Protecting the European Union from technological threats: The NIS2 directive

Rapidly evolving technologies have brought with them new cybersecurity challenges. Cyber-attacks, data theft and other threats can jeopardize not only individual privacy, but also national security. Against this backdrop, the European Union has adopted a series of directives designed to provide better protection against all these dangers.

The Network and Information Security (NIS) Directive was adopted in 2016 to strengthen the security of IT systems in the EU. It imposes security obligations on all operators of essential services such as energy, transport, healthcare, and banking, as well as digital service providers.

In France, these major players were required to report security incidents to the ANSSI, and to implement the security measures necessary to significantly reduce the exposure of their most critical systems to cyber risks.

Although the NIS Directive was a step forward for cybersecurity in Europe, rapidly evolving technologies have made it necessary to update the legislation. For this reason, the NIS Directive was revised in 2021 and became the NIS2 Directive in December 2022.

While building on the foundations of NIS1, the NIS2 directive greatly expands its scope of applicability as well as its objectives to compel organizations to better protect themselves on both a European and national scale.

In this article, we present the players affected by the new directive, the different areas covered and the processes to be considered to ensure compliance by October 2024.

Who is concerned?

NIS2 extends the scope of the original directive, which was aimed at operators of essential services. The new directive now applies to providers of digital services, such as e-commerce platforms, search engines, social networks and cloud services. “On a national scale, NIS 2 will apply to thousands of entities belonging to more than eighteen sectors that will now be regulated. Around 600 different types of entity will be affected, including administrations of all sizes and companies ranging from SMEs to CAC40 groups” says Yves VERHOEVEN, Deputy Director Strategy at ANSSI.

This will apply to organizations operating in the business sectors listed in the table below, with more than 250 employees and annual sales of over €50 million and/or an annual balance sheet of over €43 million.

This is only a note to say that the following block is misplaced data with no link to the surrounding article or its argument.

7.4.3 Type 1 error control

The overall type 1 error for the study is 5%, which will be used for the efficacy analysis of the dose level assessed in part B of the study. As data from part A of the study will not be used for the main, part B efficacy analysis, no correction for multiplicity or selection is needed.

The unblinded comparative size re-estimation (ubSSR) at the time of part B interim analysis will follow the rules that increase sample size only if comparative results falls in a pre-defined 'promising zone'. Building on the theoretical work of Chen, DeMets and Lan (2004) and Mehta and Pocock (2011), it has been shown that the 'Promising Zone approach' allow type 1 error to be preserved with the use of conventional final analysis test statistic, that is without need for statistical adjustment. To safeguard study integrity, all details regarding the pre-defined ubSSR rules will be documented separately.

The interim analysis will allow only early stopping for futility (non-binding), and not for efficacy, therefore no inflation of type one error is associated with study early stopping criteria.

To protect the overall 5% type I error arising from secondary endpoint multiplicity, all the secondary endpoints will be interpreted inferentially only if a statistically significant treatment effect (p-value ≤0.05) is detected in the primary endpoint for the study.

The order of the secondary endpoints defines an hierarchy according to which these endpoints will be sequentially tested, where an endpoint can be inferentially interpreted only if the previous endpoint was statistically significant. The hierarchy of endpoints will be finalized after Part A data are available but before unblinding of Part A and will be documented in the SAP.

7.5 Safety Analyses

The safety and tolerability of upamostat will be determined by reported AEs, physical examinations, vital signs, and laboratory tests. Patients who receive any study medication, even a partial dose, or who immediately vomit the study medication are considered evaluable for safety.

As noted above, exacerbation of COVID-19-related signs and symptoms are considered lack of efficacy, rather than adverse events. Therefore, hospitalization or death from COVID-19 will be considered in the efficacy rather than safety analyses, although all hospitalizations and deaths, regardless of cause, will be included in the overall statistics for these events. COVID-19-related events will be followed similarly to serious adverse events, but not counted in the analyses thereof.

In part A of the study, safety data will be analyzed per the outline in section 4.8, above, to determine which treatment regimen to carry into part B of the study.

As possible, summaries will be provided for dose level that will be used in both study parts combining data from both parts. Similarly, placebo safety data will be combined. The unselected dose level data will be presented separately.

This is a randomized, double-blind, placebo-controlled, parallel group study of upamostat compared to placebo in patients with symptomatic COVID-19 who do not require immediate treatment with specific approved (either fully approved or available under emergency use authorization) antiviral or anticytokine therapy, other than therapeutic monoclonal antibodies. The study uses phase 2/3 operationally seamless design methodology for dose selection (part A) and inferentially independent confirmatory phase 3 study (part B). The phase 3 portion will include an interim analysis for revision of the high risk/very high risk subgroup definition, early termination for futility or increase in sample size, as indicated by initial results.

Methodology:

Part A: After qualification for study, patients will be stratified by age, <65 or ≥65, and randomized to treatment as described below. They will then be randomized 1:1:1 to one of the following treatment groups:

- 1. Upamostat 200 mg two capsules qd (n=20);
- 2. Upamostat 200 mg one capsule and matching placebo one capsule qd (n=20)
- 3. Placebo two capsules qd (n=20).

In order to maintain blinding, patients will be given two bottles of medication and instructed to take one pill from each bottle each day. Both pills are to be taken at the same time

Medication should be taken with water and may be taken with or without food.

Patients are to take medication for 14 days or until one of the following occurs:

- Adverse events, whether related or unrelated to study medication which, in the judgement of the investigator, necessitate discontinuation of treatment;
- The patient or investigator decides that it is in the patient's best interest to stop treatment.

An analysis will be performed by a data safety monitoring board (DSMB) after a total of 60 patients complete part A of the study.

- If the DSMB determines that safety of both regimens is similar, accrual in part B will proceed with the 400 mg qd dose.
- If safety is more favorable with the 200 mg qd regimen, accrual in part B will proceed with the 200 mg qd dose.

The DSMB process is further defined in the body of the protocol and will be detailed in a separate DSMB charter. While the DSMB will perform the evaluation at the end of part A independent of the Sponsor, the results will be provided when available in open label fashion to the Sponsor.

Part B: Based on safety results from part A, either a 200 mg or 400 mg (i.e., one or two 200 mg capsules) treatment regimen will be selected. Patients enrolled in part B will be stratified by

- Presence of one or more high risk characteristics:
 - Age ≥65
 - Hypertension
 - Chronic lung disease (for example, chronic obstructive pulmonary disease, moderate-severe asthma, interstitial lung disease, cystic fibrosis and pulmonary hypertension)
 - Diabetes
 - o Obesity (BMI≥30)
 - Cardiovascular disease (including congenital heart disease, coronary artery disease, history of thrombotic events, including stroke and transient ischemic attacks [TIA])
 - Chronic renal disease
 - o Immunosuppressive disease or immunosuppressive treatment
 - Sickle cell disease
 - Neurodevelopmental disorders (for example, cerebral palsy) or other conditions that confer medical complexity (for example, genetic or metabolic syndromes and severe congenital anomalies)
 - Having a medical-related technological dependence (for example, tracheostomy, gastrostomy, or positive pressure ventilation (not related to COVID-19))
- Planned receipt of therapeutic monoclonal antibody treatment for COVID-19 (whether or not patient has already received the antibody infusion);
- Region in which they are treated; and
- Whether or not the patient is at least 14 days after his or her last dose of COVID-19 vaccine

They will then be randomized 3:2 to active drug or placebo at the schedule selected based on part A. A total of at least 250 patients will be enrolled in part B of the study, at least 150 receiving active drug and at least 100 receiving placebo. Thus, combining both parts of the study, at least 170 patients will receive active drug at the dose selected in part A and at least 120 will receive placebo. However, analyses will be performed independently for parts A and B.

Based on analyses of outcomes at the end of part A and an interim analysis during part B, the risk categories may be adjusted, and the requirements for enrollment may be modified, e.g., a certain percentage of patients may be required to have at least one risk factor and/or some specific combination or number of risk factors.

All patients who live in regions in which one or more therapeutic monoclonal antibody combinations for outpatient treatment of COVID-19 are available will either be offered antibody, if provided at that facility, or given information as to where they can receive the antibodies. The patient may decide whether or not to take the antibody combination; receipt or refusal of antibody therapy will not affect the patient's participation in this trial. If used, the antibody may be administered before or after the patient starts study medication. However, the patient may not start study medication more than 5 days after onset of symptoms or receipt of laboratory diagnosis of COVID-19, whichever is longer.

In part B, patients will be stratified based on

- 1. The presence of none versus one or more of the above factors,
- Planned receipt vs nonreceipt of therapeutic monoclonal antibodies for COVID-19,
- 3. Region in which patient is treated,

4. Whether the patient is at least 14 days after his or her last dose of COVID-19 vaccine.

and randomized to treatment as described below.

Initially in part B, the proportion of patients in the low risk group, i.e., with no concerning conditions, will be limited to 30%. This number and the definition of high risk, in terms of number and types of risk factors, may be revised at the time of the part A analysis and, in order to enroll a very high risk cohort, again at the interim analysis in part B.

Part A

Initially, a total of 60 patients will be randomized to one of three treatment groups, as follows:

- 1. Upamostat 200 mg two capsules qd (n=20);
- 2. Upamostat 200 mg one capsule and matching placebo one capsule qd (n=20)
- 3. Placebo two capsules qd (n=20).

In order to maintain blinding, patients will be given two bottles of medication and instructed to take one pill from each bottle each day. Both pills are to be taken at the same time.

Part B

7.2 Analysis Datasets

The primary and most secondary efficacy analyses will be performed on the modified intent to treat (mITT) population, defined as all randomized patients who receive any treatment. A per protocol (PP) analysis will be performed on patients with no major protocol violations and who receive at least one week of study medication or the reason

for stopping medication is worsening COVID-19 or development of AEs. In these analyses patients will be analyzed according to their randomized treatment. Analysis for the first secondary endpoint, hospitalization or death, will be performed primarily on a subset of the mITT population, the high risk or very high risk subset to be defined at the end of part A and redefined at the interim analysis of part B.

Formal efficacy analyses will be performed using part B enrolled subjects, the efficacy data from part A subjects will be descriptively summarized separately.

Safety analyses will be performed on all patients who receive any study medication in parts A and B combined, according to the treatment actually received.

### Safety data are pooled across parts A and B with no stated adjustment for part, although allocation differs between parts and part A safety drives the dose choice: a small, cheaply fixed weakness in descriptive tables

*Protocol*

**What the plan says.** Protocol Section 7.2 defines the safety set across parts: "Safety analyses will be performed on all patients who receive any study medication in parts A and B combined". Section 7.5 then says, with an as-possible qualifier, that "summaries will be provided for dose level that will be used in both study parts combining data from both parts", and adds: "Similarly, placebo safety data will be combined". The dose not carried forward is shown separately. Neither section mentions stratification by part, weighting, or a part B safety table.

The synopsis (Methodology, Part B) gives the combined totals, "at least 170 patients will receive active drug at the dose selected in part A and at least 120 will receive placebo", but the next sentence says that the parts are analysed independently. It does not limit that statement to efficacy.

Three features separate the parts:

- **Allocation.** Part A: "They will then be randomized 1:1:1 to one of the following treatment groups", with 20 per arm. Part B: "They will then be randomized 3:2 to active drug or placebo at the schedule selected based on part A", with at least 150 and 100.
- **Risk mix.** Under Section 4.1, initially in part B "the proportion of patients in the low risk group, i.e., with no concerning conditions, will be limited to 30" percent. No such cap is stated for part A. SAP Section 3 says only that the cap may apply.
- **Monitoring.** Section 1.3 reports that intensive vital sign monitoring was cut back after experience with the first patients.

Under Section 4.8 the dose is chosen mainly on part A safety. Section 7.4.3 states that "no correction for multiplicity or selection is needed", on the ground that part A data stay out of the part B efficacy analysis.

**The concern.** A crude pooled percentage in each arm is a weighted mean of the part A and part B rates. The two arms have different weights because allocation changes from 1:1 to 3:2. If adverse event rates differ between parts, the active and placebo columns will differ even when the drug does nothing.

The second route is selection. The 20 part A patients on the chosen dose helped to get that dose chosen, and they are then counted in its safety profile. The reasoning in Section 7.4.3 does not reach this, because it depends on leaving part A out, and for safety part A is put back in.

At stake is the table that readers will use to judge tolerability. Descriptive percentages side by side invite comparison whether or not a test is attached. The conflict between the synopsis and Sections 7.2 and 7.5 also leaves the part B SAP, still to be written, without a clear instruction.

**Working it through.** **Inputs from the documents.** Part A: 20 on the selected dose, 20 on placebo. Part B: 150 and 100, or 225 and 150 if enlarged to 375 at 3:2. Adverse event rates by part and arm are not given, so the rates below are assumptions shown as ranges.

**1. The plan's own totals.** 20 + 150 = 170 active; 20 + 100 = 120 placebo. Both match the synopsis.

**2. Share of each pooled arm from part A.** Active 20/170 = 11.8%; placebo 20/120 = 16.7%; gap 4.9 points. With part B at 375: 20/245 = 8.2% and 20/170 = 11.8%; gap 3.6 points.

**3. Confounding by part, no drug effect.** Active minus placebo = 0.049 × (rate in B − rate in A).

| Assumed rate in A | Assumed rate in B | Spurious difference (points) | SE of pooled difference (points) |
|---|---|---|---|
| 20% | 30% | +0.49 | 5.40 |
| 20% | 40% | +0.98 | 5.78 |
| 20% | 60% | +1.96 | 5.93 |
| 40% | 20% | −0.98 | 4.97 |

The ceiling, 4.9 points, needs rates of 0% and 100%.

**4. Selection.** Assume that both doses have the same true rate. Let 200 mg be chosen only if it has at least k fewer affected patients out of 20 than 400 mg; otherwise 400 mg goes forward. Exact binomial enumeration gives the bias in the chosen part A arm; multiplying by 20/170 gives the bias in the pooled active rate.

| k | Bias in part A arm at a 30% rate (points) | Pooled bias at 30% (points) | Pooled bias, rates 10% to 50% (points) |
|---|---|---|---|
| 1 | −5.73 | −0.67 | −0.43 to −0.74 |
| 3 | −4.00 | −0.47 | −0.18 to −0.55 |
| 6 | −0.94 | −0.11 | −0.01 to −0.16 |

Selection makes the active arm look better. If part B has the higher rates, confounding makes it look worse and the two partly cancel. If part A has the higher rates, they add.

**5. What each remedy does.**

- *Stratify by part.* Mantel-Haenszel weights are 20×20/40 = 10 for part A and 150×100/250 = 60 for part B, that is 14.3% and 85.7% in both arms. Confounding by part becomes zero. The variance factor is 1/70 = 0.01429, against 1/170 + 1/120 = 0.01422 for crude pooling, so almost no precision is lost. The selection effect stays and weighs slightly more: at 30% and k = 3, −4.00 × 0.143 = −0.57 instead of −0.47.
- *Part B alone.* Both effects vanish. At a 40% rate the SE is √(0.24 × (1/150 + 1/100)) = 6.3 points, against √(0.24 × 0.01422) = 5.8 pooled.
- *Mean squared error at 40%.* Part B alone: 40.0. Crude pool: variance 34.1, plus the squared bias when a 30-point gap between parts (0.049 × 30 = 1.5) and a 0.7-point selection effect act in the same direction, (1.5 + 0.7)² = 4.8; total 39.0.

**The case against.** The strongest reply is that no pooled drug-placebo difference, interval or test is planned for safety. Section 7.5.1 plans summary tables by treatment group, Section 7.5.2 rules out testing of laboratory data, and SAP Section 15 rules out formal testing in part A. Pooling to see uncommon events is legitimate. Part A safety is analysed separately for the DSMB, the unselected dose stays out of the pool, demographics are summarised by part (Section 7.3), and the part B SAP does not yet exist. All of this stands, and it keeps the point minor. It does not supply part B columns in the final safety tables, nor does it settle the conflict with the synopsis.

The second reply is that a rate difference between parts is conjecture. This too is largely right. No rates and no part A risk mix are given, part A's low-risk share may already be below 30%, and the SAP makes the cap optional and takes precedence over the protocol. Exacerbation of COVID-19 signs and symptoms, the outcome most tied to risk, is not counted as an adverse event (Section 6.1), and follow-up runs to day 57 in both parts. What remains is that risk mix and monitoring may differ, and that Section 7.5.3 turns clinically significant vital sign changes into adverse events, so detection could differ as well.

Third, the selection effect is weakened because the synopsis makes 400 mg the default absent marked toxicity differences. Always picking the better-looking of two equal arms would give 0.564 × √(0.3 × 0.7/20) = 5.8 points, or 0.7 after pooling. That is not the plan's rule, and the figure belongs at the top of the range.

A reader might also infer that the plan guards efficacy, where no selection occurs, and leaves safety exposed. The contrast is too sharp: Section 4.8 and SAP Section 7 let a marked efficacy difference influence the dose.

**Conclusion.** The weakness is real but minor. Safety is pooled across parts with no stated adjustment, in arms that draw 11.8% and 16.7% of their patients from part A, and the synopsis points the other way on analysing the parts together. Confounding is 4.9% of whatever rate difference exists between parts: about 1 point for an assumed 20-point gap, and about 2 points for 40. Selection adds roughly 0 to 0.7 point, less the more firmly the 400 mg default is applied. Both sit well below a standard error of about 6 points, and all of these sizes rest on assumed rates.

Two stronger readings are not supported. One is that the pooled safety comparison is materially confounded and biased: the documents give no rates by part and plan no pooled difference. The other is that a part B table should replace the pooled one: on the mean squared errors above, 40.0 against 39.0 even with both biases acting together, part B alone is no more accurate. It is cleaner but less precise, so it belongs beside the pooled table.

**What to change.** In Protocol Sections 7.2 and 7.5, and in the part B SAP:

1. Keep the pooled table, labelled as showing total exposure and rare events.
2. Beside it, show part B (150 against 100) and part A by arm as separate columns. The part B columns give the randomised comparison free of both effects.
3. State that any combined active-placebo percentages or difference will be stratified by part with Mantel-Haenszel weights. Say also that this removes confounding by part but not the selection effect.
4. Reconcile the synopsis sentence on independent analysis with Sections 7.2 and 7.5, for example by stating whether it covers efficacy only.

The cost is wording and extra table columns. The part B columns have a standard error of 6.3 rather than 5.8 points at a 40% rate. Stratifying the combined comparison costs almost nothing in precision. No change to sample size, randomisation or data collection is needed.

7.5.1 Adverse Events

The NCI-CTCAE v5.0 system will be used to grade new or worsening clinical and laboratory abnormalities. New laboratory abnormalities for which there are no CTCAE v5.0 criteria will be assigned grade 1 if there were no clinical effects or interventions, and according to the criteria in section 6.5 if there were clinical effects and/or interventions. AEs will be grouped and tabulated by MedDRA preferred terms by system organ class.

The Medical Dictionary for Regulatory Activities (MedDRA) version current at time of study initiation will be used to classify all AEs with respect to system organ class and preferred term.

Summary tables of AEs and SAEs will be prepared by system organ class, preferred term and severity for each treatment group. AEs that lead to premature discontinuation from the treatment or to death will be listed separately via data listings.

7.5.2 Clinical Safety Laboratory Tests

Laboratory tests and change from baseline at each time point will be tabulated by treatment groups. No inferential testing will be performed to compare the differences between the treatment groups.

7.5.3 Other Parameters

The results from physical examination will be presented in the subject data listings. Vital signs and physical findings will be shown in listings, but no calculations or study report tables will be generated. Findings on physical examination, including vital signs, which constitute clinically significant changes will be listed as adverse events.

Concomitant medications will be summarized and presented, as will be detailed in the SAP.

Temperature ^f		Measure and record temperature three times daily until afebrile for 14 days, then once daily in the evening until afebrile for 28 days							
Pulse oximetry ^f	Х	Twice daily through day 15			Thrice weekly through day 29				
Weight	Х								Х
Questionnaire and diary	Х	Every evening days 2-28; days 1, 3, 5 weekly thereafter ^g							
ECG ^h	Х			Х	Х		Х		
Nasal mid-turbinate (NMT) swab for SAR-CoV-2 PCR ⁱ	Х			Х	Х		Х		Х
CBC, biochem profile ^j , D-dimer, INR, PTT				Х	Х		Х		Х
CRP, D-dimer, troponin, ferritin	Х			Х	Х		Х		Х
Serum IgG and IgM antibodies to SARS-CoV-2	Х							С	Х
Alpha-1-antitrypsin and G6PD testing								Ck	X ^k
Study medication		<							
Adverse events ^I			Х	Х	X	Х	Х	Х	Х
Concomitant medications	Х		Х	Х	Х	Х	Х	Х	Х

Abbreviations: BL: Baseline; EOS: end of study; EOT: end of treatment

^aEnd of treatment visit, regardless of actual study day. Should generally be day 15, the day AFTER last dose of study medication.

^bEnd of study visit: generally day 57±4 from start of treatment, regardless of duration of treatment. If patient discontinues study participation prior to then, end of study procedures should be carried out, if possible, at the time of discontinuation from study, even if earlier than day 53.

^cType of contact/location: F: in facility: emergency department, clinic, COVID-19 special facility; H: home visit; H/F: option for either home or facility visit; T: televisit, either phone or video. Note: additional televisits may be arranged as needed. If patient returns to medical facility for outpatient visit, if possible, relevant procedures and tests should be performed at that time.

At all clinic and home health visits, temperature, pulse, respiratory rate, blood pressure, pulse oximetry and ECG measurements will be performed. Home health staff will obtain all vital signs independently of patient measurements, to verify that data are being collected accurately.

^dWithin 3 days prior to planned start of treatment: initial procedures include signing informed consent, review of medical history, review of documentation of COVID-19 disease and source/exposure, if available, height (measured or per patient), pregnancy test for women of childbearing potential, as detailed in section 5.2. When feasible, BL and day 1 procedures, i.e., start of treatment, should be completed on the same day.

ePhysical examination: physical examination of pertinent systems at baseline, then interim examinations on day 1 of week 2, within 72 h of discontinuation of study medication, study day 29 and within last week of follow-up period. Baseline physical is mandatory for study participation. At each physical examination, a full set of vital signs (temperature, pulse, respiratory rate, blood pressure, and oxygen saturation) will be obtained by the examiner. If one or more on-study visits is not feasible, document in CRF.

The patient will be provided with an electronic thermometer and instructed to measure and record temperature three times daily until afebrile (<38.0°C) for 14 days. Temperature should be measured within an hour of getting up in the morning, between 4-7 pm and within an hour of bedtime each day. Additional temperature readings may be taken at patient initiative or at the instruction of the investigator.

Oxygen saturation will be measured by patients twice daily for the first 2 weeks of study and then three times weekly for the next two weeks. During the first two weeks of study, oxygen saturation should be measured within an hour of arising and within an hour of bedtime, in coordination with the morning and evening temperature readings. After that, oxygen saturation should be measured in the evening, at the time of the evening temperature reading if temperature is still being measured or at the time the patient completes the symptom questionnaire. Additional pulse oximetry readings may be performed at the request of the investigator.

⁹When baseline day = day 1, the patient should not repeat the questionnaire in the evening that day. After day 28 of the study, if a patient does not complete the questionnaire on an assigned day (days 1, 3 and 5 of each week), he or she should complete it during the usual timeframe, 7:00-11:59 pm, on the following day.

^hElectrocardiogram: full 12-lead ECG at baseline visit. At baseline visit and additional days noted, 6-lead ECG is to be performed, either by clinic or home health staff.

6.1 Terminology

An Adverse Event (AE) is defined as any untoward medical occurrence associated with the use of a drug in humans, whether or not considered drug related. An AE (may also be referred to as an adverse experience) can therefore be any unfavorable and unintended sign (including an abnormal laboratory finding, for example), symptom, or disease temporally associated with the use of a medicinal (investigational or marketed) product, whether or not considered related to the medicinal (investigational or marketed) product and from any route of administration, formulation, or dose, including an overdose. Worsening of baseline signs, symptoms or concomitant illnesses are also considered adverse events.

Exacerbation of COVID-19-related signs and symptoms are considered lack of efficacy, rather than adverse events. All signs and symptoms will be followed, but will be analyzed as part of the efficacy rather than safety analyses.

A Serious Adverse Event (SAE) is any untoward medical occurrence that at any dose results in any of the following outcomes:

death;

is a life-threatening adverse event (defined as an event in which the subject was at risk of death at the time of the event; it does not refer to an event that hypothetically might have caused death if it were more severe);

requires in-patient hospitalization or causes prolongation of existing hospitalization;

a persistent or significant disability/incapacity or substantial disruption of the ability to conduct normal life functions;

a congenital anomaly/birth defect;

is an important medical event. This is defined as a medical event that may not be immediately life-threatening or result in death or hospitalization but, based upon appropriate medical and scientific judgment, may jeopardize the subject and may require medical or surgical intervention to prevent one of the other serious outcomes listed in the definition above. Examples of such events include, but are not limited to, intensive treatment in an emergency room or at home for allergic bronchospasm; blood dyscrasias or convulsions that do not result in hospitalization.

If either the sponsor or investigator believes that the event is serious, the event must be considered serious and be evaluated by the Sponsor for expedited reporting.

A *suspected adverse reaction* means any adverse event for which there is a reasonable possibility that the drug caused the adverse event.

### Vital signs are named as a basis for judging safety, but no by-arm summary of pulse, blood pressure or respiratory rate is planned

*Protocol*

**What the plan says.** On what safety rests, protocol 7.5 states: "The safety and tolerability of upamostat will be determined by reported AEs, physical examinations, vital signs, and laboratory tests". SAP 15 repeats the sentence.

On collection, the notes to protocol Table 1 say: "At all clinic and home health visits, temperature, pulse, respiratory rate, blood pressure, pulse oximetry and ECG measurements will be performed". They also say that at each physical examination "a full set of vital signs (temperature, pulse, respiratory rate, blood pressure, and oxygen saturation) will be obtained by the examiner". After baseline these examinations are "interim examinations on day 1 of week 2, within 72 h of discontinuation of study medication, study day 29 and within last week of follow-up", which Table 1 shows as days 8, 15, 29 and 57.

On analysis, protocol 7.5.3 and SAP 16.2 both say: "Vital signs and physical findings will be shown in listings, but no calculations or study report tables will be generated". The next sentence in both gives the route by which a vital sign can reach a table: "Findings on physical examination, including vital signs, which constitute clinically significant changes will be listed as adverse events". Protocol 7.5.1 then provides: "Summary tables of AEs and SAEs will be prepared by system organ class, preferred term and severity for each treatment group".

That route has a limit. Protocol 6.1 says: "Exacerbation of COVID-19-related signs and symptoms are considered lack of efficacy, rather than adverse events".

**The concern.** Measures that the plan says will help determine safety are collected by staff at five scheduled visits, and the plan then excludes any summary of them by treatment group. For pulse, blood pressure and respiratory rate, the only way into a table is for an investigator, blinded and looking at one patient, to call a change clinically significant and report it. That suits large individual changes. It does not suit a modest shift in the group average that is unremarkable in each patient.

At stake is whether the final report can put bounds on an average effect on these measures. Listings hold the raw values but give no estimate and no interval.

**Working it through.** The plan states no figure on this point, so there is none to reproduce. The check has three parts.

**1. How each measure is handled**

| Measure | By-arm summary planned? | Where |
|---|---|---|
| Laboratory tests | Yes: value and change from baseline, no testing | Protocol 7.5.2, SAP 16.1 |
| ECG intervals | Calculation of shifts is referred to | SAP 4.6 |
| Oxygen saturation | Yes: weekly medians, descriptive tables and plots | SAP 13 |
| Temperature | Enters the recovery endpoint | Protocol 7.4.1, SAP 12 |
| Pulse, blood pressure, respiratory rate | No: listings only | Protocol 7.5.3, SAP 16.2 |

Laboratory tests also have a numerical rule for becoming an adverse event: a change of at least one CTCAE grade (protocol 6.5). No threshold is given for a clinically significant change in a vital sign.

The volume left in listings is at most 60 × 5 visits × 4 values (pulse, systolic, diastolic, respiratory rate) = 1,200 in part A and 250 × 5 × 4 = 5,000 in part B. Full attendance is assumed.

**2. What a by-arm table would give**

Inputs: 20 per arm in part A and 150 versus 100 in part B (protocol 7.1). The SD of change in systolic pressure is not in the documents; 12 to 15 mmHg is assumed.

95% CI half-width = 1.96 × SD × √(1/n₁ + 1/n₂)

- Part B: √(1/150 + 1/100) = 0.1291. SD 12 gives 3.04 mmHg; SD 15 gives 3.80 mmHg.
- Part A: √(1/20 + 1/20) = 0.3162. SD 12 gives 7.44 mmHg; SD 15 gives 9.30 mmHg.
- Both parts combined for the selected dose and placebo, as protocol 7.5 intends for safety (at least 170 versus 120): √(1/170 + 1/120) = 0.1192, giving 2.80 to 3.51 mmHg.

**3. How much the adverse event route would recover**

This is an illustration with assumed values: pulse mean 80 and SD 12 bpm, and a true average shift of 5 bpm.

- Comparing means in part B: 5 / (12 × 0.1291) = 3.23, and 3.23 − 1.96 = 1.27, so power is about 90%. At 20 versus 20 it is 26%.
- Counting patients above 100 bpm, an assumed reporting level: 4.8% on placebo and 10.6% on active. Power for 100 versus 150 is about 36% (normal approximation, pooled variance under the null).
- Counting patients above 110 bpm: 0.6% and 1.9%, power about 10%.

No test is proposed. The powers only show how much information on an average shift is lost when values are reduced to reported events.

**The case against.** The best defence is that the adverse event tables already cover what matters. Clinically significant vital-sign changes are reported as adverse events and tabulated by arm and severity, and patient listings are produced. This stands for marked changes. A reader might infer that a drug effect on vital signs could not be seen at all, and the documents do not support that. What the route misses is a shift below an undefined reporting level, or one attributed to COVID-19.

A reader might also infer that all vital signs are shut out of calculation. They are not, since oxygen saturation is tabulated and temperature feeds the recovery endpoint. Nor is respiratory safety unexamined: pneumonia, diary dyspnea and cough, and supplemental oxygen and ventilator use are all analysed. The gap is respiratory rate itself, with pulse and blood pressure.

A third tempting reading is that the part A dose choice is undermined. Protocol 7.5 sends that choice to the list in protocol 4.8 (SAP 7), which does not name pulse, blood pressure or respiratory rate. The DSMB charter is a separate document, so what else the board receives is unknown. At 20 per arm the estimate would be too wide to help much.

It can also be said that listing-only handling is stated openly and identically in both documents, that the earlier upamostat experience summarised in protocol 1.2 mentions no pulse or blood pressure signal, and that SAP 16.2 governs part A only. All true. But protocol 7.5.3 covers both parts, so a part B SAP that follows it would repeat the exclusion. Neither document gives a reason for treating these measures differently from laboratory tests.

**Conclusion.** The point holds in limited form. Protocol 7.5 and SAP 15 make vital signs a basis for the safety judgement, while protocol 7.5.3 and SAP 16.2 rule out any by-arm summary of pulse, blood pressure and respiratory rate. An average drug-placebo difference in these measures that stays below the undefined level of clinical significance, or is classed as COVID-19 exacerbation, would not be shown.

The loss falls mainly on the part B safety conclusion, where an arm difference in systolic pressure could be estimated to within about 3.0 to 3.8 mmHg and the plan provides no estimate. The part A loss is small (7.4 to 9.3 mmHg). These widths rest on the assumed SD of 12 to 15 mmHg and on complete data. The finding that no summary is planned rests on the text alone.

NIS2 also applies to any entity providing critical services within an EU member country, regardless of its location. In other words, any company based outside the EU could be subject even if it has no physical presence in the EU.


A tougher directive 

The new directive introduces stricter incident reporting obligations, requiring critical entities to :

– Notify a significant security incident within 24 hours of its detection.

– Provide an initial assessment of the incident within 72 hours of detection.

– Submit a detailed final report within one month of incident detection.

NIS2 also provides for sanctions and remedies for essential service operators and digital service providers who fail to comply with security obligations: For essential entities, a fine of 10 million euros, or 2% of total worldwide sales. Penalties will be imposed by the competent national authority, in this case ANSSI in France.

In addition, the possibility for Member States to customize requirements in certain specific cases (which had led to considerable fragmentation in the implementation of NIS1) has been removed.


The three key areas of NIS2

To achieve these objectives, NIS2 focuses on three key areas: improving the cyber resilience of businesses in all relevant sectors, reducing inconsistencies in resilience between EU countries, and increasing the level of situational awareness and collective ability to prepare for and respond to cyber threats.

NIS2’s approach to improving corporate cyber resilience is based on extending the scope of the directive to the new sectors mentioned above. It also stipulates that all medium-sized and large entities operating in the sectors covered by NIS2 must comply with the proposed security rules, doing away with the distinction between OESs and digital DSPs, which are currently divided into three categories: online marketplaces, search engines and cloud service providers.